4
min

Wooden Sole

Image of Jbeas15

Jbeas15

32 readings

7

FINALIST
Jury Selection

Her shoes glare at me as I wait on the couch for him to pour the wine. Though she is absent her shoes fill the room with her presence. Jay and Marina’s apartment is quiet, and lushly decorated with her vintage Parisian aesthetic despite the disarray of half packed boxes, stacks of books, and piles of clothes loitering in the hall. It has never occured to me before this time that it is strange for me to be here. That in some way my presence in their home, invading their private place of married life, is more intrusive than anything I ever did physically with Jay. Somehow, in all the late nights I’ve spent here when she was out of town, I’ve missed the clearest fact: I wasn’t just sleeping with her husband, I have been trying to steal her life. Her shoes judge me from atop a stack of cashmere sweaters. The stitches inching up the white leather backstay glower down upon me, and I am well within their jurisdiction; at their mercy.
I glance down at my overworn boots. The toe of one is starting to bust open, the same one whose sole has been worn thin on the outer left side. Unlike hers, which are made of real leather, mine have succumbed to the wear of city blocks. I should have left them at the door; a thin line of drying snow and salt marks my path from door to couch, tainting Marina’s spotless hardwood floors.
How long must it take to pour two glasses of wine? Their galley kitchen is obscured from view by the numerous boxes stacked by the door that leads to the master bedroom, their bedroom, well, his now.
I move to the window, looking out across a darkened street where a brightly illuminated storefront is shadowed by a couple intertwined against the glass. Whether drunk on each other or something else entirely I wasn’t quite sure, but even as they pulled themselves from their embrace it wasn’t their eyes I felt staring at me.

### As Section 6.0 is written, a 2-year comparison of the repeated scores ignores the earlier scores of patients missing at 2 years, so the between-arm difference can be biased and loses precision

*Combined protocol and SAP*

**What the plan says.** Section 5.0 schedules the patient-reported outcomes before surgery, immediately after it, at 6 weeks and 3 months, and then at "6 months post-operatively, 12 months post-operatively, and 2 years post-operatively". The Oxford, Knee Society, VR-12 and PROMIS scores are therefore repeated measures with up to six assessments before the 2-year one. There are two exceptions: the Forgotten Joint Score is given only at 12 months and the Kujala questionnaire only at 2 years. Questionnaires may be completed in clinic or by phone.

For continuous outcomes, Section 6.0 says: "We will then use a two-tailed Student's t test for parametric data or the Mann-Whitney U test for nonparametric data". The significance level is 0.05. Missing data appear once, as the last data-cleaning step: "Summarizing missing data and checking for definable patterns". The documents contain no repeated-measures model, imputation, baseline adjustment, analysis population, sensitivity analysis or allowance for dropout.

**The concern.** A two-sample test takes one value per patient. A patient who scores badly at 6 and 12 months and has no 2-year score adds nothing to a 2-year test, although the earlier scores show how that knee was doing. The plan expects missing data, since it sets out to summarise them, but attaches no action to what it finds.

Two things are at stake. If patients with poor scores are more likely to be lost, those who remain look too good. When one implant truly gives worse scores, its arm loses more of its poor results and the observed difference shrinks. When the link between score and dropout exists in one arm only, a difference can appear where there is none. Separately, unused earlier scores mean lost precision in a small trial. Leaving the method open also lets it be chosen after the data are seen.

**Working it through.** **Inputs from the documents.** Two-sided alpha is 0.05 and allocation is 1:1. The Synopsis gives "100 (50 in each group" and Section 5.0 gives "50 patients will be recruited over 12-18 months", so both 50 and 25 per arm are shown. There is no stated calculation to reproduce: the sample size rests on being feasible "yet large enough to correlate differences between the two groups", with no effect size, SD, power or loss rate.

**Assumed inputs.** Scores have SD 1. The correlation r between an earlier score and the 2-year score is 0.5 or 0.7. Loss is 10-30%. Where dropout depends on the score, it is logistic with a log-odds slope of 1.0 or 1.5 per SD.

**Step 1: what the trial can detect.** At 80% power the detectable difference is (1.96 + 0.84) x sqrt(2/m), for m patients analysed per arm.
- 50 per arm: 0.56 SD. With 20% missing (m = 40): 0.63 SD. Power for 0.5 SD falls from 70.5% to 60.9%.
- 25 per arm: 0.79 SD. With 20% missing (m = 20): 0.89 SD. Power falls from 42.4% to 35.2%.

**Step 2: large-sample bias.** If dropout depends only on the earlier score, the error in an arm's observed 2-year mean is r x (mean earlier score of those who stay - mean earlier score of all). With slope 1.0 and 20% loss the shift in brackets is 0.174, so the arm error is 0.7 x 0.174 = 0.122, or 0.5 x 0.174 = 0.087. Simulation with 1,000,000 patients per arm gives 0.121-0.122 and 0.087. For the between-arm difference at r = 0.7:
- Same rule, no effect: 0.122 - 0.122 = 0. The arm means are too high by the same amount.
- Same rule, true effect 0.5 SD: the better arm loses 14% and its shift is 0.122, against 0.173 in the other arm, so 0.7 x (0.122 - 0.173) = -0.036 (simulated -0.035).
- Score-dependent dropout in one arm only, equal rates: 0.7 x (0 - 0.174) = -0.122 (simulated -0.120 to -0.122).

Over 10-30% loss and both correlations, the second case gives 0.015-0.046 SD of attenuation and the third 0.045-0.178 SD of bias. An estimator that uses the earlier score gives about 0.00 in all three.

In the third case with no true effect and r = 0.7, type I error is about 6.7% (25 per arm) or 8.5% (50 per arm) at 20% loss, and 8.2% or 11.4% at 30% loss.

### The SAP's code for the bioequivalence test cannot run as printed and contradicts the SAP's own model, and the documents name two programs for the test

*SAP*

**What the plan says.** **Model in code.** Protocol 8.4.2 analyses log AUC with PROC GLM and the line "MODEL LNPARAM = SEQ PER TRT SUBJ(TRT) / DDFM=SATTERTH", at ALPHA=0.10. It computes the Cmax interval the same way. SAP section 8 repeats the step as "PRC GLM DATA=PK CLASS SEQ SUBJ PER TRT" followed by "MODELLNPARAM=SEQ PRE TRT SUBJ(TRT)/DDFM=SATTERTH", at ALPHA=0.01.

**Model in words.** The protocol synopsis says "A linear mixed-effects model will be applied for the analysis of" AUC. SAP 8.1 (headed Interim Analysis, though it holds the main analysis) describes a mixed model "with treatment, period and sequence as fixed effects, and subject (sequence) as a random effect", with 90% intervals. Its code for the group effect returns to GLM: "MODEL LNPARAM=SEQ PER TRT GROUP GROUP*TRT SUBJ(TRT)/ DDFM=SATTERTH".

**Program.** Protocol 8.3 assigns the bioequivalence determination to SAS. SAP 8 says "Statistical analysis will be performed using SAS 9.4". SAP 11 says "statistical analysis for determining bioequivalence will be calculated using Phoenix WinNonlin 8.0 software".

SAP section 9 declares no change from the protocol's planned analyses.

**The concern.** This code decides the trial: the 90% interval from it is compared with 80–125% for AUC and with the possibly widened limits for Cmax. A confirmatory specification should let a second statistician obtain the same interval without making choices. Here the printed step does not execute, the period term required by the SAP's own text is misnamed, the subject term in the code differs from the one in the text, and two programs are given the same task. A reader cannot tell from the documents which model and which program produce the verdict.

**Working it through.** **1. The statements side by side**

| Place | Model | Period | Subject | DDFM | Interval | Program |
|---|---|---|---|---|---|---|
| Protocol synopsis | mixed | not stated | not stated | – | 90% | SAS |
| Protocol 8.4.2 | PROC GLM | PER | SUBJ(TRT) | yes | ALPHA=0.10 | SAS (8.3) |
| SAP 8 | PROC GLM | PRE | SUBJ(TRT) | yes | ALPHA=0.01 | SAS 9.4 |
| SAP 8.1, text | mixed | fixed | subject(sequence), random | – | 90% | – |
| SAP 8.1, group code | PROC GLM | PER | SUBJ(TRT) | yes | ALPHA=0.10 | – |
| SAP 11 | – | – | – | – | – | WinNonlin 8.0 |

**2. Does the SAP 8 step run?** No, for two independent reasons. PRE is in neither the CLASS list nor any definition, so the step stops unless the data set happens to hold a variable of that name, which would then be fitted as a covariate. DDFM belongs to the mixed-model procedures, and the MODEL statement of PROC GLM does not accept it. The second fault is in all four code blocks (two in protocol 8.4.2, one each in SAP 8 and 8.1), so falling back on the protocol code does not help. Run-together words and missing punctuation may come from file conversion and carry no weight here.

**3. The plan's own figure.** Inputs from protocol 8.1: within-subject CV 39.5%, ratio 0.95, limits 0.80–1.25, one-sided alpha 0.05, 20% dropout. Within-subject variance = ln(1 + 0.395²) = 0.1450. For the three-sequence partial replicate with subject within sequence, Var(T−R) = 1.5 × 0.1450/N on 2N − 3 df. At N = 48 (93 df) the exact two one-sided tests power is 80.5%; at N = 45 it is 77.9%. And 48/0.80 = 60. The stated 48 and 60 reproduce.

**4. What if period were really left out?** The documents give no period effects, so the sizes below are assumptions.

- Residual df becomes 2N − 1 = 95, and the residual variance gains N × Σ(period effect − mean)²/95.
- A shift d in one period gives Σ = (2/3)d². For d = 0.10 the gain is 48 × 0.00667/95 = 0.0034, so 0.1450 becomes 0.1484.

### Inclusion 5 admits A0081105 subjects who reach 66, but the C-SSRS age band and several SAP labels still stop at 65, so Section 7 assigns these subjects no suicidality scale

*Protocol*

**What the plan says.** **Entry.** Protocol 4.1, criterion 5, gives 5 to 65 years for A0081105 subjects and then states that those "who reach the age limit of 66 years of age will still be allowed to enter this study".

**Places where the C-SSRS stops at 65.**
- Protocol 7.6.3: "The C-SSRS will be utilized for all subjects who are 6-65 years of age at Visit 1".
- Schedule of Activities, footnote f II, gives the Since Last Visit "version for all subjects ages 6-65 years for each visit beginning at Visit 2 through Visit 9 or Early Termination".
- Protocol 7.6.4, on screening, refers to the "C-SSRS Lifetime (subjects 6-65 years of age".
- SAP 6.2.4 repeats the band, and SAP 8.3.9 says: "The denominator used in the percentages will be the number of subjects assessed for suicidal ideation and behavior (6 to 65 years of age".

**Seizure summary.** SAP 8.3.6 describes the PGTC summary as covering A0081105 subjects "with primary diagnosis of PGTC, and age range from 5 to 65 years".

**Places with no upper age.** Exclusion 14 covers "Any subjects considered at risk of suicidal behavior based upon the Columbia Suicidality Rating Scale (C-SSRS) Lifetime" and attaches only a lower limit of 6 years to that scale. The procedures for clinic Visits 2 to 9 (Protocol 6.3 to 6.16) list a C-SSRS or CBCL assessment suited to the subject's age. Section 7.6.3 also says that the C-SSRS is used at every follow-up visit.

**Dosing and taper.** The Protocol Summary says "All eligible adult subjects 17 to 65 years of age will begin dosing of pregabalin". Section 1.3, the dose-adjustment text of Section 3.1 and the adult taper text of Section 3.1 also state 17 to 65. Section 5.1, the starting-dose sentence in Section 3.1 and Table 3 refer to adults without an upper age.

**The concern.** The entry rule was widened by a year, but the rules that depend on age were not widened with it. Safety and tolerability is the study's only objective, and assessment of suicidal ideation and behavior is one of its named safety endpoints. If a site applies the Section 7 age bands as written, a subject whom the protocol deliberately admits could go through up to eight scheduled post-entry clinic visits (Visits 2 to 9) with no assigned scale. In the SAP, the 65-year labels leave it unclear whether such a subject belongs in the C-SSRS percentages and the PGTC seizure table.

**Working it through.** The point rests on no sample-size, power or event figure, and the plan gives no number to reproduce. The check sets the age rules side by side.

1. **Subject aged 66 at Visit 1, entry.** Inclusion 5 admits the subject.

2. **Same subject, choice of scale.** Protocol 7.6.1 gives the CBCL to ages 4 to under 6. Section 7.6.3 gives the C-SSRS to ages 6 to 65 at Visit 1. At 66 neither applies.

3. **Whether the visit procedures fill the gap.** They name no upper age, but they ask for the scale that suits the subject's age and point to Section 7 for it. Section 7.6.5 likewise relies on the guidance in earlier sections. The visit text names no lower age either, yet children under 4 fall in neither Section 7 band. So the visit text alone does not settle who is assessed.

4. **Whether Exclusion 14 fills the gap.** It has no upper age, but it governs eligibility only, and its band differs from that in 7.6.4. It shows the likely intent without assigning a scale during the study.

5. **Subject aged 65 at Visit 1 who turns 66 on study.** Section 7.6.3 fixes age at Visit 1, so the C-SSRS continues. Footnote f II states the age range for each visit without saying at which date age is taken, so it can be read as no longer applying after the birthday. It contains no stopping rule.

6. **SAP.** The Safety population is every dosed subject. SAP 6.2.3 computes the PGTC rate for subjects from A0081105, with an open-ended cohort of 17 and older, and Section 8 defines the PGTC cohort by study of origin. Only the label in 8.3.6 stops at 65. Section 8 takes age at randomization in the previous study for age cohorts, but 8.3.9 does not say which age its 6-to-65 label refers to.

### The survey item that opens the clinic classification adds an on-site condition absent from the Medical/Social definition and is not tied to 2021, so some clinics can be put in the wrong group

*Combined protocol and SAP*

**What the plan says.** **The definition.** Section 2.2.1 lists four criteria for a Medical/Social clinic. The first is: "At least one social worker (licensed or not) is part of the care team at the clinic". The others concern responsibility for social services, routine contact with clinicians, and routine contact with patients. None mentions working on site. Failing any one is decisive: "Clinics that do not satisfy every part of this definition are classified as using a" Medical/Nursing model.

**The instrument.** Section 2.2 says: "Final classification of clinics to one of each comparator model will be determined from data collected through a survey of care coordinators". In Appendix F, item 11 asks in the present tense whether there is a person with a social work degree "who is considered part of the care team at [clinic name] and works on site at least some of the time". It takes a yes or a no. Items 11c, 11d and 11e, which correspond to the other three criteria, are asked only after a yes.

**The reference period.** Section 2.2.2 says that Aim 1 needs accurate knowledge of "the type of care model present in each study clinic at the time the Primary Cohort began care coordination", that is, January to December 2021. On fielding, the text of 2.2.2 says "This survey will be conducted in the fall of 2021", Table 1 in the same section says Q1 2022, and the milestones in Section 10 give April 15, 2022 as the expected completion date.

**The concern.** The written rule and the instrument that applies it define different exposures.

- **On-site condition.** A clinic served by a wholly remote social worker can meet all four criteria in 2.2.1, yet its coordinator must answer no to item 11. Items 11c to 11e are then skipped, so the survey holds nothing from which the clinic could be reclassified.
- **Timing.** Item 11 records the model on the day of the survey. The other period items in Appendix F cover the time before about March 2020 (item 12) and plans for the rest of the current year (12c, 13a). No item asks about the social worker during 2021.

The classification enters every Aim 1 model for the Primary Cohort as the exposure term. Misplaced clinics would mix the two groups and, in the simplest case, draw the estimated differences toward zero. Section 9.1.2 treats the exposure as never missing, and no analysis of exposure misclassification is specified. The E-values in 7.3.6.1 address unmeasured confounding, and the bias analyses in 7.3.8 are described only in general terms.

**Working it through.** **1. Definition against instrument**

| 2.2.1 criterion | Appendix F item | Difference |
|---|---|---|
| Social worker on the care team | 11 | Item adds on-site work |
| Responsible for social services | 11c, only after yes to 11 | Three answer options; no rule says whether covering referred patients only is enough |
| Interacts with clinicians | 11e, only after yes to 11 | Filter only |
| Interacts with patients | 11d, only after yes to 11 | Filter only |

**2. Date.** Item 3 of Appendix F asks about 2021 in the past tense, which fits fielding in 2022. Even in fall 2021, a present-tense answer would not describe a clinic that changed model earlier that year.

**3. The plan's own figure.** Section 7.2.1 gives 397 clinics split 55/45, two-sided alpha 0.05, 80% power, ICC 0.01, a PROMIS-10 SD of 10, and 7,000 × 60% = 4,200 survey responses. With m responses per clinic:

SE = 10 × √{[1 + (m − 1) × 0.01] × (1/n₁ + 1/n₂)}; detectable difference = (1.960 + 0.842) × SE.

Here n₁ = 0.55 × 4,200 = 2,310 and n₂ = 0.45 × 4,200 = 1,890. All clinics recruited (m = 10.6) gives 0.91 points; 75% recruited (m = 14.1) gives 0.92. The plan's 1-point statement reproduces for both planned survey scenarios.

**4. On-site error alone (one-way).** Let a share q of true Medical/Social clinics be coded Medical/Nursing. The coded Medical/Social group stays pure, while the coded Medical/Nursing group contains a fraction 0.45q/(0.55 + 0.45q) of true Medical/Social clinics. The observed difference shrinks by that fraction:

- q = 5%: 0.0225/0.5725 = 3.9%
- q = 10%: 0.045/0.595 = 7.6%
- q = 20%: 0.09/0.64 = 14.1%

Her shoes are still inspecting me. They’re fixated on me. I don’t turn from the window but my eyes stretch the length of their stems to peer over the corner of my cheekbones back at them. They are white, with a thick wooden sole. The soles are clog-like, where the arch and shank do not form to the shape of the leather insole, but rather create a platform with only a small cut out for an arch. A wooden pillory just big enough to encircle a throat.
From the side the slender length of her well kempt heels taunts me. It’s delicate straps whispering of narrow ankles, less nobbly than mine, that never seem to bruise or blister despite being noosed by these straps during long readings and signings. She would remain poised, even after such events, even on the night when the eery clicking of wooden heels coming down an apartment hall did not wake us. Her necessary, but futile warning toll.
Her shoes are well worn, but well preserved. Perhaps she buffs the smooth white leather once a week to keep them clean, or perhaps he used to, and since my intrusion they are developing stains. Or then again she may never have worn them, the straps are too tight, and rub on her thin knobby ankles. Only she wore them that night. So, then perhaps she wore them the night they met she took them off as he walked her home from the party. Perched in vignette against the backdrop of store windows she might’ve hooked one finger under the silver buckle and propped herself against his shoulder to keep delicate ankles steady on the slick pavement. He would be drunk from PBR and she a little bit too, although not from PBR, but it would be there that he’d first kiss her; ignoring the clunk of her wooden heel hitting cement.